Suffering (Dukkha) | Definition

Duḥkha (Suffering)

Suffering is a basic characteristic of all life in this world, and is the first of the four noble truths taught by the Buddha and recorded in the various Buddhist canons.

Suffering is one of 3 fundamental characteristics of life in this world along with:

1) Impermanence (Anitya)
2) Suffering (Duḥkha) and
3) No-self (Anātman).

Duḥkha (Pāli: dukkha) is most often translated as “suffering,” although the word encompasses a wide range of things that cause pain: in a wider sense – any imperfection and dependency on conditions is what creates a suffering and hence – are suffering themselves.

It is commonly defined in Buddhist texts as:

- birth, old age, disease, and death;
- sorrow and grief, mental and physical distress, and unrest;
- association with things not liked and separation from desired things; and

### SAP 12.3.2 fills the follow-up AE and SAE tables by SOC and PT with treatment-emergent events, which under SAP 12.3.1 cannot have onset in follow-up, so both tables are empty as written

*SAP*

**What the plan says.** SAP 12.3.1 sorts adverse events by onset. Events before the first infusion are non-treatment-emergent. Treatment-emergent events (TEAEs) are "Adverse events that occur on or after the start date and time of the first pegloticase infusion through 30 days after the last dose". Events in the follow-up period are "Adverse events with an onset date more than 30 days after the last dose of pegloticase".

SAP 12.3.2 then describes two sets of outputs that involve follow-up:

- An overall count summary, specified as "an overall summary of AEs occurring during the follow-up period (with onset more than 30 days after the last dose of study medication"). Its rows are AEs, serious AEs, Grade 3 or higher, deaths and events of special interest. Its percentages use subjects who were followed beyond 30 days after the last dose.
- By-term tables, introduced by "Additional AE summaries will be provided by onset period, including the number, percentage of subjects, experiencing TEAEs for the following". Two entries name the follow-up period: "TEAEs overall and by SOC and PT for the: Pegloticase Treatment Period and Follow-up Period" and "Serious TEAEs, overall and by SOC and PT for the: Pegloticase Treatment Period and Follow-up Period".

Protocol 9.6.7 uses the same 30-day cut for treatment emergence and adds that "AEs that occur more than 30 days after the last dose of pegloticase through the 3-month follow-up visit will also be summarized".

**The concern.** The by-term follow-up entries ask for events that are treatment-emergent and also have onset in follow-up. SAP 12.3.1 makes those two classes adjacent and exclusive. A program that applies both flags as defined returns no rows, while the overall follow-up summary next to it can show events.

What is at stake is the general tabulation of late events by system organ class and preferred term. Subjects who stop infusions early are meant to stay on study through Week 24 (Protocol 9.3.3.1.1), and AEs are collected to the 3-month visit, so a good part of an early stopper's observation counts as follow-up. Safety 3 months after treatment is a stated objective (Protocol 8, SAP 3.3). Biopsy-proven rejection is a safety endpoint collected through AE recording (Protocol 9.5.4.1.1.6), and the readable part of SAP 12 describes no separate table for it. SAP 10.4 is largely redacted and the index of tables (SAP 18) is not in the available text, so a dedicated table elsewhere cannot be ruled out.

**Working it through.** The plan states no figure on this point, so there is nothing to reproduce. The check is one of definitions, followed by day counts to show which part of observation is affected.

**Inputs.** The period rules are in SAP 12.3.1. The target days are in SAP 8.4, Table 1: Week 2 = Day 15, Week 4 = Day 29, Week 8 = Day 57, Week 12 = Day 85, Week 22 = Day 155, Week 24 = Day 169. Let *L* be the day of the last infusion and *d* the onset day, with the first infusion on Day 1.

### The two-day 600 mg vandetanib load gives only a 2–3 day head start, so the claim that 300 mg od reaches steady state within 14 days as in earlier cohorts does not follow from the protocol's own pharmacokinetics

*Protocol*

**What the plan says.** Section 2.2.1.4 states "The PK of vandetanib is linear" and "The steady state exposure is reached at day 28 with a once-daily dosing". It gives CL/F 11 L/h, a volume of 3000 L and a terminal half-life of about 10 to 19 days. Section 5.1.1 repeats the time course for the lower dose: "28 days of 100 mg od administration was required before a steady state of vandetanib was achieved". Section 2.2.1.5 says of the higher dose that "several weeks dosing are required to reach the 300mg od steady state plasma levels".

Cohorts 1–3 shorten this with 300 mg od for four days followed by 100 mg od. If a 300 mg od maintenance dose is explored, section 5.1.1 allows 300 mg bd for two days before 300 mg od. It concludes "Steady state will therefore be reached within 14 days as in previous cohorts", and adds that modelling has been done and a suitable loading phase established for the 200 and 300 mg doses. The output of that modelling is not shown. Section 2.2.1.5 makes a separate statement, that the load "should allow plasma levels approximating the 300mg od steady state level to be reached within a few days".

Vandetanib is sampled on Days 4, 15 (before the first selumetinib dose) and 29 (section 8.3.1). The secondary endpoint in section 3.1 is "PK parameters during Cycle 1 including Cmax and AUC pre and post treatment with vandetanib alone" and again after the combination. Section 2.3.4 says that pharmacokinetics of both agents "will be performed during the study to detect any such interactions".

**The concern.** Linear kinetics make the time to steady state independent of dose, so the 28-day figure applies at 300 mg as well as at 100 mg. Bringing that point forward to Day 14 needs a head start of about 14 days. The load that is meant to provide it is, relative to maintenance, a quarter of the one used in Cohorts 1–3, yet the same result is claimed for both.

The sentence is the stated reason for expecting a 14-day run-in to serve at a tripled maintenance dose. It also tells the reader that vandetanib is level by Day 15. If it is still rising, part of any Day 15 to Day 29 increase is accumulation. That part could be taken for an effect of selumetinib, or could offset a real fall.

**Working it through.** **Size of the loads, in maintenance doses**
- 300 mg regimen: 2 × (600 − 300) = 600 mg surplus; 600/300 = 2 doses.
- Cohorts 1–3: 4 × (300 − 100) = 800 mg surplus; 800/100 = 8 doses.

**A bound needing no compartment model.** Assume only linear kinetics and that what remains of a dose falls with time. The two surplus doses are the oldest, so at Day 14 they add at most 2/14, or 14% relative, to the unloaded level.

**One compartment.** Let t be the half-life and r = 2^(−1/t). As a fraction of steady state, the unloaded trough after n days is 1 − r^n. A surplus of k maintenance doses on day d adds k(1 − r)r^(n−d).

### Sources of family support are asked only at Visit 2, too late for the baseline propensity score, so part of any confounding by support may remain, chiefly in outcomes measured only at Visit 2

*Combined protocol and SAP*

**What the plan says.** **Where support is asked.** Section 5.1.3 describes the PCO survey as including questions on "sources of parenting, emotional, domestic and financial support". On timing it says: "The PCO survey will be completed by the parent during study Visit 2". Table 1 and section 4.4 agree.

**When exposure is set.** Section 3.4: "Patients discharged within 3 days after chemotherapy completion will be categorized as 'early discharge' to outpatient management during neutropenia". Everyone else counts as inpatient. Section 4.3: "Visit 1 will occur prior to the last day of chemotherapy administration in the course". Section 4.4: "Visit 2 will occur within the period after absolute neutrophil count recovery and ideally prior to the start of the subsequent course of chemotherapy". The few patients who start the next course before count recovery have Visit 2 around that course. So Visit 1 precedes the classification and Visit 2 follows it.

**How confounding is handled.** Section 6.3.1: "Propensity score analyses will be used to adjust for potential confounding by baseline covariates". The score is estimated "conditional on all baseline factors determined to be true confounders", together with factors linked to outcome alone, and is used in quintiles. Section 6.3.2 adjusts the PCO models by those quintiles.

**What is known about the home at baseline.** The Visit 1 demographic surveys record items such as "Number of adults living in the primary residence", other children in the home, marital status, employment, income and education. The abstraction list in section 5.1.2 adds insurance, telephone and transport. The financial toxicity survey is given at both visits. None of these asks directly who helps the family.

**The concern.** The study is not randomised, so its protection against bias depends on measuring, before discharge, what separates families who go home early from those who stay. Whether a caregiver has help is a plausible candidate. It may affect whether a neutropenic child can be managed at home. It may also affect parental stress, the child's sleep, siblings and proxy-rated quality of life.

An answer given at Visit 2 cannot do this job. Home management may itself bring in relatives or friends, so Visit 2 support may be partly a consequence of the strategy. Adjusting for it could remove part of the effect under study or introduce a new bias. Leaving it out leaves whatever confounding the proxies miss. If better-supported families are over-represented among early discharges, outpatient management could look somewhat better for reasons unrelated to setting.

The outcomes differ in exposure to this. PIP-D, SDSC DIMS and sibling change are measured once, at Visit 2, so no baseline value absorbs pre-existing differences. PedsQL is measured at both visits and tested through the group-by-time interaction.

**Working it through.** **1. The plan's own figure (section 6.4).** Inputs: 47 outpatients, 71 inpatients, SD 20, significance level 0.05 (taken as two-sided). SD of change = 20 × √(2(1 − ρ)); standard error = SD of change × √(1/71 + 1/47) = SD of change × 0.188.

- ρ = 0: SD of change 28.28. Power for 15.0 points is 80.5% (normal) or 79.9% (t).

- not getting what one wants

Buddhist texts summarize what suffering is by referring to a group called the “5 aggregates of grasping:”

The 5 aggregates of grasping refer to the 5 things that people cling to in order to think of themselves as independent and enduring beings:

1) physical body,
2) feelings,
3) perceptions,
4) impulses, and
5) consciousness.

Holding on to each of these 5 things produces suffering because there is no permanent existence in the world.

If a person clings to things whose nature is impermanence, with the hope that those things will remain stable and unchanging, then that person will continually suffer when faced with the inevitability of change.

According to Buddhist teachings, suffering is an inescapable characteristic of all life and cannot be alleviated except through Enlightenment.

Suffering is caused by 3 main causes or 3 Poisons of the Mind:

1. Attachment (craving)
2. Hate (repulsion)
3. Ignorance

Suffering is a characteristic of an ordinary – imperfect existence and it continues until Liberation from the 3 Poisons of the Mind is reached, until the perfect Buddhahood is attained.